“Porno, Porna” also used one-act plays, dance performances and fashion shows ― all about sex ― to deal with sensitive issues such as sexual acts between physically disabled people and homosexual relationships.
“No Blood, No Tears Night” will be held from 7p.m. to 10p.m. on Friday, October 7 at Seonyu Island, a public park that straddles the Yanghwa bridge in western Seoul. The nearest subway station is Hapjeong on the number 2 line. Although billed as a female-only event, men dressed as women are also welcome, say organizers.
Diplomatic and dogged ― carrying the feminist torch
Meeting the president of Korea’s first feminist magazine is enough to make some men squirm.
Lesser women might enjoy this reaction as sweet revenge for injustice they have suffered in Korea’s male-dominated society. But Um Eul-soon takes a more practical attitude.
It’s “boorish” to offend the counterpart and claim “we are equal,” says Um. “There are various ways of persuading others that a different world is possible. Why make needless enemies when you can solve everything through a softer approach?”
Her track record is impressive. Um’s magazine “If” was one of the first to raise many sensitive gender issues including abortion, single motherhood and homosexuality. Meanwhile, support for activism like the “Anti-Miss Korea” pageant that began in 1999 led Korea’s major broadcasters to cancel their decade-long tradition of airing the Miss Korea pageants two years later in 2001.
Her accomplishments can intimidate people. But after receiving her warm welcome and a cup of coffee, sitting right next to her on the couch, most are at a loss for words. Until they find themselves stupidly saying, “Wow, you are not like what I had imagined at all.”
Wearing a pair of long black boots and a pink scarf, her answer on a recent day was, “Oh, that’s what everyone says when they first see me.”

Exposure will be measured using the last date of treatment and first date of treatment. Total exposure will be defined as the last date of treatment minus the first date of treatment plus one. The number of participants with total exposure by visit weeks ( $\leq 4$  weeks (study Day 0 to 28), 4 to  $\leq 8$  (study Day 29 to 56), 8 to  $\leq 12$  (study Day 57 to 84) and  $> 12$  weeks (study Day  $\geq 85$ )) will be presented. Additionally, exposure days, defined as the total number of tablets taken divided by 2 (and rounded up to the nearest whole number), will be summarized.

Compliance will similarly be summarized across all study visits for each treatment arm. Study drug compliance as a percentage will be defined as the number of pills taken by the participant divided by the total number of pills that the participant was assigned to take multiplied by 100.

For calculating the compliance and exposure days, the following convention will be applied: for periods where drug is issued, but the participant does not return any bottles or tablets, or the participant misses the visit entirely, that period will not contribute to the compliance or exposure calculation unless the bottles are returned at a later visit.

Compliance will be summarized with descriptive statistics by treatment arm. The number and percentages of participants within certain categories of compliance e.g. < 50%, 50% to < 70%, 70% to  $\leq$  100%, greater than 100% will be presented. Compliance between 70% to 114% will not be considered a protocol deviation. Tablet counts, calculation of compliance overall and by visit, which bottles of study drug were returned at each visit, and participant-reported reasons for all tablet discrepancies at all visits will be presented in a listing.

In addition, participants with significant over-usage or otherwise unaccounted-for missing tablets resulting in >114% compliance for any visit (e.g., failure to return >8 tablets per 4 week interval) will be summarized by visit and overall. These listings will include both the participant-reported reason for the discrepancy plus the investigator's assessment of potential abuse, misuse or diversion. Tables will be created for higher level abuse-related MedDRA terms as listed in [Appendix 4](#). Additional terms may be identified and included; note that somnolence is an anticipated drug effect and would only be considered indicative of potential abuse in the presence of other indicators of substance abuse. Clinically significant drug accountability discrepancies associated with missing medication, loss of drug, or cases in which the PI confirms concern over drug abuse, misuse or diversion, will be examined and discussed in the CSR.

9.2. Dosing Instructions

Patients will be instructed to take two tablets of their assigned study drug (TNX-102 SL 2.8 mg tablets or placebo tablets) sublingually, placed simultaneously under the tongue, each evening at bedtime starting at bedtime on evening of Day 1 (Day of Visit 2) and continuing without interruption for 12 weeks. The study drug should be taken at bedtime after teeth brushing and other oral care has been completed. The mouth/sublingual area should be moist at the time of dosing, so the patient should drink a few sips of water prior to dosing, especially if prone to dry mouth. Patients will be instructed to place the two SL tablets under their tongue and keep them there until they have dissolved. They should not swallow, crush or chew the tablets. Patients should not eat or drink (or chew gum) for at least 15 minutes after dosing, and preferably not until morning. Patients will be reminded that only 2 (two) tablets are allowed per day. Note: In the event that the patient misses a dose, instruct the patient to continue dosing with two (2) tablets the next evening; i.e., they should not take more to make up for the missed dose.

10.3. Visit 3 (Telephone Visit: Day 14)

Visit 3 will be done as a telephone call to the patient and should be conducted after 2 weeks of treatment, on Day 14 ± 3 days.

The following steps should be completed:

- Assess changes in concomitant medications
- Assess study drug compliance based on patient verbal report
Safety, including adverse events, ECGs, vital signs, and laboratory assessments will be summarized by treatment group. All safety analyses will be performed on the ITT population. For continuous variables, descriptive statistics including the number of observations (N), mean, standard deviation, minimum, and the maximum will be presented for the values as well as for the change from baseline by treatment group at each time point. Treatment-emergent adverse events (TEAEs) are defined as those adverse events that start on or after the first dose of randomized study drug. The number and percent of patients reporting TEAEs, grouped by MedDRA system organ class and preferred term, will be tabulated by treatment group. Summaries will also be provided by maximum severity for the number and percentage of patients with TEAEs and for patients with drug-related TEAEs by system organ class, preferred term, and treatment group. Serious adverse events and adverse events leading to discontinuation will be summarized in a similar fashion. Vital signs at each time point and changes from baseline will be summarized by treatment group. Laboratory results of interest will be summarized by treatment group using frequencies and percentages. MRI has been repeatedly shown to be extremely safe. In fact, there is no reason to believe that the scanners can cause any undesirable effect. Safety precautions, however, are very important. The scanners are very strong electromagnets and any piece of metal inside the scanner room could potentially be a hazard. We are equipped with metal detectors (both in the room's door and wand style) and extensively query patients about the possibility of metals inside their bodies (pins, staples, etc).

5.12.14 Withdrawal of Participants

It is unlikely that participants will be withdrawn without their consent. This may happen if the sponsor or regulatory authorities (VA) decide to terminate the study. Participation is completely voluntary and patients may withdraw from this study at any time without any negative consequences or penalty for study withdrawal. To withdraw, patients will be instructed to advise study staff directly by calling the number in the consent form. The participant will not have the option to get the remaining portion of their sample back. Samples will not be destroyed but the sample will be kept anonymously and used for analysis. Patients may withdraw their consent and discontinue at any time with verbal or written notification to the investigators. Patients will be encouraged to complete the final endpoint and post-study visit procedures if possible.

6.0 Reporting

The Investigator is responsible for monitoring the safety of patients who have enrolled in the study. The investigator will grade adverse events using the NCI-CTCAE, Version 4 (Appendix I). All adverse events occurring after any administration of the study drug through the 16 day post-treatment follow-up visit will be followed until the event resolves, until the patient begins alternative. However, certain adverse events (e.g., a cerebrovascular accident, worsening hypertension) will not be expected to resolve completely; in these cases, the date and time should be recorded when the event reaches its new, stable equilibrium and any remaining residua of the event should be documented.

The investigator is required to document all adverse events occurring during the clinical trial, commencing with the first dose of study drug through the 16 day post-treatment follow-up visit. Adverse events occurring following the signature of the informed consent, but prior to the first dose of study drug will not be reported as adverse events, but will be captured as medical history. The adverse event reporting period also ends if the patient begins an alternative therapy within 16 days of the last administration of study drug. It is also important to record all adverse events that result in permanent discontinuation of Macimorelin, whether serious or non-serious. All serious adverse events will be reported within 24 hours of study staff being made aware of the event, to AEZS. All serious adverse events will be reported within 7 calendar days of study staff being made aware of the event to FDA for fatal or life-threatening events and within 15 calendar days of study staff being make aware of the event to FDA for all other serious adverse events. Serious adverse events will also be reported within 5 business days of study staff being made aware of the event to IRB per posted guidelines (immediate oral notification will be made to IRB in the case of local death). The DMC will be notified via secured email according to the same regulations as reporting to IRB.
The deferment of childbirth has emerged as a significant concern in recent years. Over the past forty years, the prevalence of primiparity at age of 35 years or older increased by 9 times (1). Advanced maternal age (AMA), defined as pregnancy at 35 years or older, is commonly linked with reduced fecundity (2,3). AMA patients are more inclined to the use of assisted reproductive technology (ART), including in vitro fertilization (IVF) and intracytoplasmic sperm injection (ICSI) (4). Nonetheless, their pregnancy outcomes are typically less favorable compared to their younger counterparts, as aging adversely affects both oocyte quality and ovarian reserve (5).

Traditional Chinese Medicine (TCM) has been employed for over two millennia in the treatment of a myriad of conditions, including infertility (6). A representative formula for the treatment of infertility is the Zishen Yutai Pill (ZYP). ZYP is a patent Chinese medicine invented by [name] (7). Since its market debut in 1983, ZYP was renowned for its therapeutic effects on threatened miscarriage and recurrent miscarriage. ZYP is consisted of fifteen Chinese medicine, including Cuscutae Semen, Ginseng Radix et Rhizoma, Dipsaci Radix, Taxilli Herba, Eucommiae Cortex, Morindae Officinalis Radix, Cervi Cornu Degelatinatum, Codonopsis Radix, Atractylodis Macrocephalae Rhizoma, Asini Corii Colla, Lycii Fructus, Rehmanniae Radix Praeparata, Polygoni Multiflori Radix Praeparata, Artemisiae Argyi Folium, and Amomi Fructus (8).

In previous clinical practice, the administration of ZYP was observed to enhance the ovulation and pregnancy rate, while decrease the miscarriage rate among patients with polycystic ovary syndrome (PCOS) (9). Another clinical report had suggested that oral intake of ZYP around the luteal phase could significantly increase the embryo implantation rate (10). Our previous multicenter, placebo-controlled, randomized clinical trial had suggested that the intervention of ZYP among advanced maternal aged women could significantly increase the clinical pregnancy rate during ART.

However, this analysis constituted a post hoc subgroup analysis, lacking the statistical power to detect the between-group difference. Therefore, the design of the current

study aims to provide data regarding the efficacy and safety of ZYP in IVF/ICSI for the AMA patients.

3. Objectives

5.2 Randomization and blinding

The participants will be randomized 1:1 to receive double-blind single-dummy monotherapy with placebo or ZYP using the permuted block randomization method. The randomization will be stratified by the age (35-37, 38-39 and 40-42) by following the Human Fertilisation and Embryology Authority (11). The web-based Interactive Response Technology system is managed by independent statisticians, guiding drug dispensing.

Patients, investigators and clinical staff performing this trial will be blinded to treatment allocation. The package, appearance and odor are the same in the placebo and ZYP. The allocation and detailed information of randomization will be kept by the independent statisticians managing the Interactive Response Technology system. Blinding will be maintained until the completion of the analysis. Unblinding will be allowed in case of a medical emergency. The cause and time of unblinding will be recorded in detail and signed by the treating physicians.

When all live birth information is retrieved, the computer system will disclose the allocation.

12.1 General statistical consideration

“Did you expect someone hostile and ugly- looking as well?” she asked in a straightforward manner.
She said she knows that many Koreans regard feminists as “bunch of unattractive girls getting involved in reckless collective actions to make up for what they don’t have.”
“So I dress up, I want to look attractive,” she said. “But not so I will look nice for others to look at, but so I can be proud of myself.”
The 49-year-old is a chirpy jolly person. A former freelance photographer and a doctoral fellow in business administration, Ms. Um did not have an academic background in women’s studies nor was she ever a radical student activist. It was simply her life as a Korean woman that gradually turned her into someone who wanted change and helped others to find solutions.
She was concerned about many issues: married Korean women who could not stand up to conservative in-laws, divorced women who are often subject to moral stereotypes, pressure for women to meet the standards of beauty set by men. (As a photographer, she protested the latter point with close-up pictures of a chubby-faced wrinkled woman, a photo that was turned down by a male boss for being ugly.)
The South Korean feminist movement has evolved over the years.
In the 1970s, female workers at production lines joined the women’s advocacy movement. They also opposed government-led sex tours marketed to foreigners. In the 1980s, the movement became more organized, sometimes involving violent clashes with the police. In the 1990s, activists began approaching more personal issues such as marriage and dating.
by Lee Min-a